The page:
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Lu v. Miller

United States District Court, Eastern District of New York

May 12, 2015

XAO HE LU, Petitioner,
v.
C. MILLER, Respondent.

MEMORANDUM & ORDER

MARGO K. BRODIE, United States District Judge:

Petitioner Xao He Lu, proceeding pro se and currently incarcerated at Great Meadow Correctional Facility, brings the above-captioned habeas corpus action pursuant to 28 U.S.C. § 2254 in which he alleges he is being held in state custody in violation of his federal constitutional rights. Petitioner’s claims arise from a 1996 judgment of conviction entered in the New York State Supreme Court, Kings County, following a jury verdict convicting Petitioner of kidnapping in the first degree, robbery in the first degree, burglary in the first degree, and a weapons charge. Petitioner’s application to proceed in forma pauperis is granted. The Court has conducted an initial consideration of this petition and, for the reasons set forth below, determines that the petition appears to be time-barred by the one-year statute of limitations under the Antiterrorism and Effective Death Penalty Act of 1996 (“AEDPA” or “Act”). Therefore, Petitioner is directed to submit an affirmation, within sixty (60) days of the entry of this Order, explaining why the petition should not be dismissed as time-barred.[1]

I. Background

On September 19, 1996, following a jury trial, Petitioner was convicted of kidnapping in the first degree and “weapons possession” in New York State Supreme Court, Kings County. (Pet. 1, Docket Entry No. 1). Petitioner appealed on the grounds that his sentence, imposed on October 25, 1996, was illegal and excessive. See People v. Lu, 687 N.Y.S.2d 264, 264 (App. Div. 1999) (mem). On April 26, 1999, the Appellate Division, Second Department, affirmed the sentence. Id. On August 10, 1999, the New York Court of Appeals denied Petitioner leave to appeal. See People v. Lu, 93 N.Y.2d 1029, 1029 (1999).

Petitioner filed an initial application for a writ of error coram nobis to vacate his conviction on the ground that he received ineffective assistance of appellate counsel, which application was denied on February 13, 2005, for failure to establish that he was denied effective assistance of counsel. See People v. Lu, 789 N.Y.S.2d 432, 432 (App. Div. 2005). Petitioner also contends that he raised the grounds of “illegal arrest and IV Amendment violation on illegal search.” (Pet. 2.) The New York Court of Appeals, without opinion, denied Petitioner leave to appeal that decision, on June 14, 2005. See People v. Lu, 5 N.Y.3d 771, 771 (2005). Thereafter, Petitioner filed a second application for a writ of error coram nobis, again seeking to vacate his conviction on the same grounds. See People v. Lu, 965 N.Y.S.2d 384, 384 (App Div. 2013). The Appellate Division, Second Department denied his second application on May 22, 2013, finding that he failed to establish that he was denied effective assistance of appellate counsel. See Id. The New York Court of Appeals, without opinion, denied petitioner leave to appeal that decision on August 22, 2013. See People v. Lu, 21 N.Y.3d 1047, 1047 (2013).

Petitioner’s application for a writ of habeas corpus, dated March 31, 2015, was filed in this Court on April 9, 2015. Petitioner claims a violation of his right to effective assistance of counsel, a confrontation clause violation, and an error in failing to suppress a statement used against Petitioner in obtaining his conviction. (Pet. 3.)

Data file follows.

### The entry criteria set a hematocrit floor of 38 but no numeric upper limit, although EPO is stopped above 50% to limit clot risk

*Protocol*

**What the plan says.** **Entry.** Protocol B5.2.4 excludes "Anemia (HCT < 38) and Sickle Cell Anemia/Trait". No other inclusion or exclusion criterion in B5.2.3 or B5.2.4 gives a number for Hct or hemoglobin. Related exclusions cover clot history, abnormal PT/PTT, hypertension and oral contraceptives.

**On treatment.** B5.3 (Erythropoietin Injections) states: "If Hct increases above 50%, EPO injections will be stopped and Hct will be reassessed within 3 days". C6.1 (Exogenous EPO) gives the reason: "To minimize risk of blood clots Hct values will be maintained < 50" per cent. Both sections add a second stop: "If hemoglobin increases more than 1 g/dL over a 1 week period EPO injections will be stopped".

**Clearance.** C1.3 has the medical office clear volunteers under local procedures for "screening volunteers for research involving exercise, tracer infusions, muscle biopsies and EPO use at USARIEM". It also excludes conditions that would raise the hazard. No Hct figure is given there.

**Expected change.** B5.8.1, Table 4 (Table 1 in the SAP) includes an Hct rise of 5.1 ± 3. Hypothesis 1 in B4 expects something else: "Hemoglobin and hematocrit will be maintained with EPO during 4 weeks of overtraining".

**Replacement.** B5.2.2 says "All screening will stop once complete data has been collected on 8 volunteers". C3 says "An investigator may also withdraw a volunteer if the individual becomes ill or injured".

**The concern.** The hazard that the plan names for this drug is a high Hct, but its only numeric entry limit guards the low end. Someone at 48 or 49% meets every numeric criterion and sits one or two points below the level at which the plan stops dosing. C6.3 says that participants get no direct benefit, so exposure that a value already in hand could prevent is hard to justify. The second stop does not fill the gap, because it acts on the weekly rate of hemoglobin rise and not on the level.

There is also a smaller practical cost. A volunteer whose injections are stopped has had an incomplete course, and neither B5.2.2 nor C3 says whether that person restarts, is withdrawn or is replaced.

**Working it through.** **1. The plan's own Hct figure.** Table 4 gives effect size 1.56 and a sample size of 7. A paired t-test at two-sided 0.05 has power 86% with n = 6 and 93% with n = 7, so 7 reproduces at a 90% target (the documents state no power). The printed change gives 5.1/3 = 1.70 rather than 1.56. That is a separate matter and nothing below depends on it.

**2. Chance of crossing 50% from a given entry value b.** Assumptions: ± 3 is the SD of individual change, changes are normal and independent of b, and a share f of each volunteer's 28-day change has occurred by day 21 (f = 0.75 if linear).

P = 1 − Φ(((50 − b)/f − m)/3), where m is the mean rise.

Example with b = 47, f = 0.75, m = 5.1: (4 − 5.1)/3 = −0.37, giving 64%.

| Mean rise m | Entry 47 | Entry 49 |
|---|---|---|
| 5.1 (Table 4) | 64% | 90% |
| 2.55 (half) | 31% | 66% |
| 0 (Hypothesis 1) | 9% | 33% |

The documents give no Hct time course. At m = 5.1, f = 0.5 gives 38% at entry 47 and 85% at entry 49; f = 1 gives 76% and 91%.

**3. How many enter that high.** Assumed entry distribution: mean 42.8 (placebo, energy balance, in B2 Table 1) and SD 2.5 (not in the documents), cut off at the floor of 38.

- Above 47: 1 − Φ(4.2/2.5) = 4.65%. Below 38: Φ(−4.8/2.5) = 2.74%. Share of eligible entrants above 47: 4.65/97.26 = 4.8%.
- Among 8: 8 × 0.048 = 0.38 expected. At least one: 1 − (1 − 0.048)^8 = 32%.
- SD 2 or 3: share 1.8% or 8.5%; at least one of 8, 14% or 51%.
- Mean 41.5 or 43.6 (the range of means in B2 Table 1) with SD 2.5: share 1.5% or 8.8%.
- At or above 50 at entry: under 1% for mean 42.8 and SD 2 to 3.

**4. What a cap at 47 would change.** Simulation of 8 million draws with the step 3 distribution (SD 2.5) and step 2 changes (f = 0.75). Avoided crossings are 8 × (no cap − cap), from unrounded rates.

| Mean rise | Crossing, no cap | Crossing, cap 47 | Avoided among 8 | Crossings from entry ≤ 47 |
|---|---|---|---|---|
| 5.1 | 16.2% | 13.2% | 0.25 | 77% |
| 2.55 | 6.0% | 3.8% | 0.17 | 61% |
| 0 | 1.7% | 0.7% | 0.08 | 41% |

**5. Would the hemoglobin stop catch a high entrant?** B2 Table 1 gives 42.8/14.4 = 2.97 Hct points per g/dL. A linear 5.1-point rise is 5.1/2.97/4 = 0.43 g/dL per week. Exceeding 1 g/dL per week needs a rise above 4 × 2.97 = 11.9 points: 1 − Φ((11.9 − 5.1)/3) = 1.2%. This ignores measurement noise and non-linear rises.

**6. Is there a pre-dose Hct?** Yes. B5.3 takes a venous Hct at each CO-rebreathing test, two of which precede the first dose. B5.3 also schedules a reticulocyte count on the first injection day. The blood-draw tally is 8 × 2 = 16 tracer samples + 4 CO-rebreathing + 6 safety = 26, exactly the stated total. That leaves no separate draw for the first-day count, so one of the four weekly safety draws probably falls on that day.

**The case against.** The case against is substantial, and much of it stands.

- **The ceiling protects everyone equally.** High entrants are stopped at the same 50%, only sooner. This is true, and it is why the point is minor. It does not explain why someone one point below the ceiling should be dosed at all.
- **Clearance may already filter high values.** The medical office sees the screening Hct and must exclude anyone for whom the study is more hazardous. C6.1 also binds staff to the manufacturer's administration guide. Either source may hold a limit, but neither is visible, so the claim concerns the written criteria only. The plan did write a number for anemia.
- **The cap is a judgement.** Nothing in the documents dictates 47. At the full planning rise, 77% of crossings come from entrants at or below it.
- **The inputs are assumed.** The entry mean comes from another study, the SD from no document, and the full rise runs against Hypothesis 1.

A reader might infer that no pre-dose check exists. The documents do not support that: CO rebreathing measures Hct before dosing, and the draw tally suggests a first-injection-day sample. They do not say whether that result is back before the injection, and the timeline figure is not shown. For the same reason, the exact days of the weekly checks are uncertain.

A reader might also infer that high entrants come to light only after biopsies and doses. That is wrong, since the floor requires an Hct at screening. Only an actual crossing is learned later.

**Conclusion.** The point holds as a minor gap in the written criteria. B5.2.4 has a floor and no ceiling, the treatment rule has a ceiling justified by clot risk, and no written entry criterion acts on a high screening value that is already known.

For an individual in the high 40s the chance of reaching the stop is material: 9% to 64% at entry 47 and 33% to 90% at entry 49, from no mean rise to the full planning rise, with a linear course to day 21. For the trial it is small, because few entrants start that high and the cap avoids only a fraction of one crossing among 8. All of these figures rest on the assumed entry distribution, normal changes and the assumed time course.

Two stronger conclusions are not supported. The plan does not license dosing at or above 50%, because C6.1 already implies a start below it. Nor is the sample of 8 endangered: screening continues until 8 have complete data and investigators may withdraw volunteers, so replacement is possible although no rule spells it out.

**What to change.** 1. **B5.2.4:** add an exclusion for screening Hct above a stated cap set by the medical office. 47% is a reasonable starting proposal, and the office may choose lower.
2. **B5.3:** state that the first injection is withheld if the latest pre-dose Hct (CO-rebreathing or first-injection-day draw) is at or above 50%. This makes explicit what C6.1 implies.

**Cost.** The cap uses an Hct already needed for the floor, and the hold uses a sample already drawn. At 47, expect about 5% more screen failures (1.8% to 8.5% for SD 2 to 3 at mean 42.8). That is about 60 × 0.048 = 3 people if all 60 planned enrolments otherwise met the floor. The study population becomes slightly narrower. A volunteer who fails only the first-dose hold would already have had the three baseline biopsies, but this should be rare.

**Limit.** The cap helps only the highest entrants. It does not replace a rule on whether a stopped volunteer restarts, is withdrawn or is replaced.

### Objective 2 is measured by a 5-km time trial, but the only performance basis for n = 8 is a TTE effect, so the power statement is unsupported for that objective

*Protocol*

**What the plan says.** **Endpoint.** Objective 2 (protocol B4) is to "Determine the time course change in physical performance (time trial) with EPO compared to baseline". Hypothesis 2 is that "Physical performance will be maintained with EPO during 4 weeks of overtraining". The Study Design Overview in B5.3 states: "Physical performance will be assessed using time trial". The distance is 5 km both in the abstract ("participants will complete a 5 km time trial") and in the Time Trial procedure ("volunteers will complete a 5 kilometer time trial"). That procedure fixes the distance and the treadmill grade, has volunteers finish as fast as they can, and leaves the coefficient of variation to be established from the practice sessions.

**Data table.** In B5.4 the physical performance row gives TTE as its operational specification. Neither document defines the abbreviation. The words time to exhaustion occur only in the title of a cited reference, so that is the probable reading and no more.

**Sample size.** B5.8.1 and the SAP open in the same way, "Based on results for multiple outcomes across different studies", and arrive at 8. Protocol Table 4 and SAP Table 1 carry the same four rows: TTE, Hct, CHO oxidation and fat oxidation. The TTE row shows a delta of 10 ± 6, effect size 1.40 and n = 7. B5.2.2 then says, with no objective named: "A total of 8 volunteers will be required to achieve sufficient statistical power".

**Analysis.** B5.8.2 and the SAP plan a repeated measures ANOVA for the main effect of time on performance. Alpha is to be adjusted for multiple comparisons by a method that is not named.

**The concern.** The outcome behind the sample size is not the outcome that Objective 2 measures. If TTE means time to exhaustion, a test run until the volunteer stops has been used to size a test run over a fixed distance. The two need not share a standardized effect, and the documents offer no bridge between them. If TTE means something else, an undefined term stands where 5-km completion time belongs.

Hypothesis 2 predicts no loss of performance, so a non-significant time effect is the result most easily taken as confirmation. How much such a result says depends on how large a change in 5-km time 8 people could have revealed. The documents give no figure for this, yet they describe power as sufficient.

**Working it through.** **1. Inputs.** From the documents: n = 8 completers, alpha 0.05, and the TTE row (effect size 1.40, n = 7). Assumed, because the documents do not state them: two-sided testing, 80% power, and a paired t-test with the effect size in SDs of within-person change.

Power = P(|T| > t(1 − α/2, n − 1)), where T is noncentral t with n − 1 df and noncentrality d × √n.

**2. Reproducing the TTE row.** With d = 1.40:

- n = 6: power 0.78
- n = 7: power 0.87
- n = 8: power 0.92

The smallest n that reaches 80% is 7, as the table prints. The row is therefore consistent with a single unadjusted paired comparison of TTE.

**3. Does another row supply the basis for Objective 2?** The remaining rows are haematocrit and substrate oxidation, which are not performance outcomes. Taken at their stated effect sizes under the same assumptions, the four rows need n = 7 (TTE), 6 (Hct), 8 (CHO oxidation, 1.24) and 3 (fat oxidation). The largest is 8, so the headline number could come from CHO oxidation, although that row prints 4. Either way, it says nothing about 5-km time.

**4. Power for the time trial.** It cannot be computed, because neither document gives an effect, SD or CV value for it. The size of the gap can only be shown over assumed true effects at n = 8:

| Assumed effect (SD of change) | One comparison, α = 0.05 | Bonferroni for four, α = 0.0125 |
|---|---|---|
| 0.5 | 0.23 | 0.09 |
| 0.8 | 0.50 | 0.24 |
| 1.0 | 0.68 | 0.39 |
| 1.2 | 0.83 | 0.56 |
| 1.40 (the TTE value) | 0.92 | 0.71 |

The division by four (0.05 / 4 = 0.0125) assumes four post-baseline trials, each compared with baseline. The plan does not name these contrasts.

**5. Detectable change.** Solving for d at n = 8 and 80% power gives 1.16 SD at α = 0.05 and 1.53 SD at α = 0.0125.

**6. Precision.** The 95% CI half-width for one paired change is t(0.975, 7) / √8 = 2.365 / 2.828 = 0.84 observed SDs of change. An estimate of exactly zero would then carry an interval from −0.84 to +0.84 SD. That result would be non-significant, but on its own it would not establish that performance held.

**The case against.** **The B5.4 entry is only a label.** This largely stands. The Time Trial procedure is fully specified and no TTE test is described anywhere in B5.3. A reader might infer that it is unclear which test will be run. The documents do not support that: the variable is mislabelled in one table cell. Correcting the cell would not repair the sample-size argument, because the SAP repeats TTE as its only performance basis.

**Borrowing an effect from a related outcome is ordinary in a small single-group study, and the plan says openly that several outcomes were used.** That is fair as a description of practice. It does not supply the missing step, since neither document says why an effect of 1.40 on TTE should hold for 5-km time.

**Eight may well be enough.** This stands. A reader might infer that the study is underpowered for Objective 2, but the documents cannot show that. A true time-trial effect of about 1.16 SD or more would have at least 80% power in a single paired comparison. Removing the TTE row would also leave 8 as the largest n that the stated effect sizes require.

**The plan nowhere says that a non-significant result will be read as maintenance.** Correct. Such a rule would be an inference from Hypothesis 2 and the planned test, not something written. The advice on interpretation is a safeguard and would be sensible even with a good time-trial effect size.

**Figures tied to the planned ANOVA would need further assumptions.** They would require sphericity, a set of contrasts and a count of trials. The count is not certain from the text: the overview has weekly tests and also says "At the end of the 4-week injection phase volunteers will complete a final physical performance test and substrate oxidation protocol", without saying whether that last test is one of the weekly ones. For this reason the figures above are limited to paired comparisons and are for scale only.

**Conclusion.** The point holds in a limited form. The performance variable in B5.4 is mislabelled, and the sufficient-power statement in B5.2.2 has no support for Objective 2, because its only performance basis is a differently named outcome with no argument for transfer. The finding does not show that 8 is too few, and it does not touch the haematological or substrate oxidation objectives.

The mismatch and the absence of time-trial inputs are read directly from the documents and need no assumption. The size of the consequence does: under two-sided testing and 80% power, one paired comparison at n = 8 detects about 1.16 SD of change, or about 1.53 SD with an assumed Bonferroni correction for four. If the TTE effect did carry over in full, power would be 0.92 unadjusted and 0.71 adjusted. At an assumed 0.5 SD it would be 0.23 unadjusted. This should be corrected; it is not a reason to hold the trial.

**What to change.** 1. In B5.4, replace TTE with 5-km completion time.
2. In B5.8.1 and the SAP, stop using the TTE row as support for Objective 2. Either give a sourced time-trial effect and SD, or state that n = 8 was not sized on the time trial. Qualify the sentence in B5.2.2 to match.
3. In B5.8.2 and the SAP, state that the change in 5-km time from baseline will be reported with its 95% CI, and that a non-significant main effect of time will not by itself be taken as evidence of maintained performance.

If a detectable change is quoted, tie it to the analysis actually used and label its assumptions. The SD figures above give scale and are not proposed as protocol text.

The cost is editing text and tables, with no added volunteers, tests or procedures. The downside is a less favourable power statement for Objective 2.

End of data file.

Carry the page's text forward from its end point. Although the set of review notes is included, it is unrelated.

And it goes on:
II. Discussion

The AEDPA, signed into law on April 24, 1996, provides for a one-year statute of limitations for the filing of a writ of habeas corpus by a person in custody pursuant to a judgment of a State court. 28 U.S.C § 2244(d)(1). The one-year period runs from the date on which one of the following four events occurs, whichever is latest:

(A) the date on which the judgment became final by the conclusion of direct review or the expiration of the time for seeking such review;
(B) the date on which the impediment to filing an application created by State action in violation of the Constitution or laws of the United States is removed, if the applicant was prevented from filing by such state action;
(C) the date on which the constitutional right asserted was initially recognized by the Supreme Court and made retroactively applicable to cases on collateral review; or
(D) the date on which the factual predicate of the claim or claims presented could have been discovered through the exercise of due diligence.

28 U.S.C. § 2244(d)(1)(A)–(D); see Lindh v. Murphy, 521 U.S. 320, 327 (1997) (interpreting § 2244 to apply “to the general run of habeas cases . . . when those cases had been filed after the date of the Act”). A judgment of conviction is “final” within the meaning of 28 U.S.C. § 2244(d)(1)(A) upon completion of a defendant’s direct appeal in the respective state’s highest court and either completion of proceedings before the United States Supreme Court if the petitioner chooses to file for a writ of certiorari, or the expiration of time to seek certiorari before the United States Supreme Court. McKinney v. Artuz, 326 F.3d 87, 96 (2d Cir. 2003); Williams v. Artuz, 237 F.3d 147, 150-51 (2d Cir. 2001) (petitioner’s judgment of conviction becomes final 90 days from the date the New York Court of Appeals denies leave to appeal).

Petitioner’s conviction became final on or about November 10, 1999, ninety days after the New York State Court of Appeals denied him leave to appeal to that Court. Pursuant to the one-year limitations rule, this petition should have been filed on or before November 10, 2000. The instant petition was not filed with this Court until 2015, and is ...


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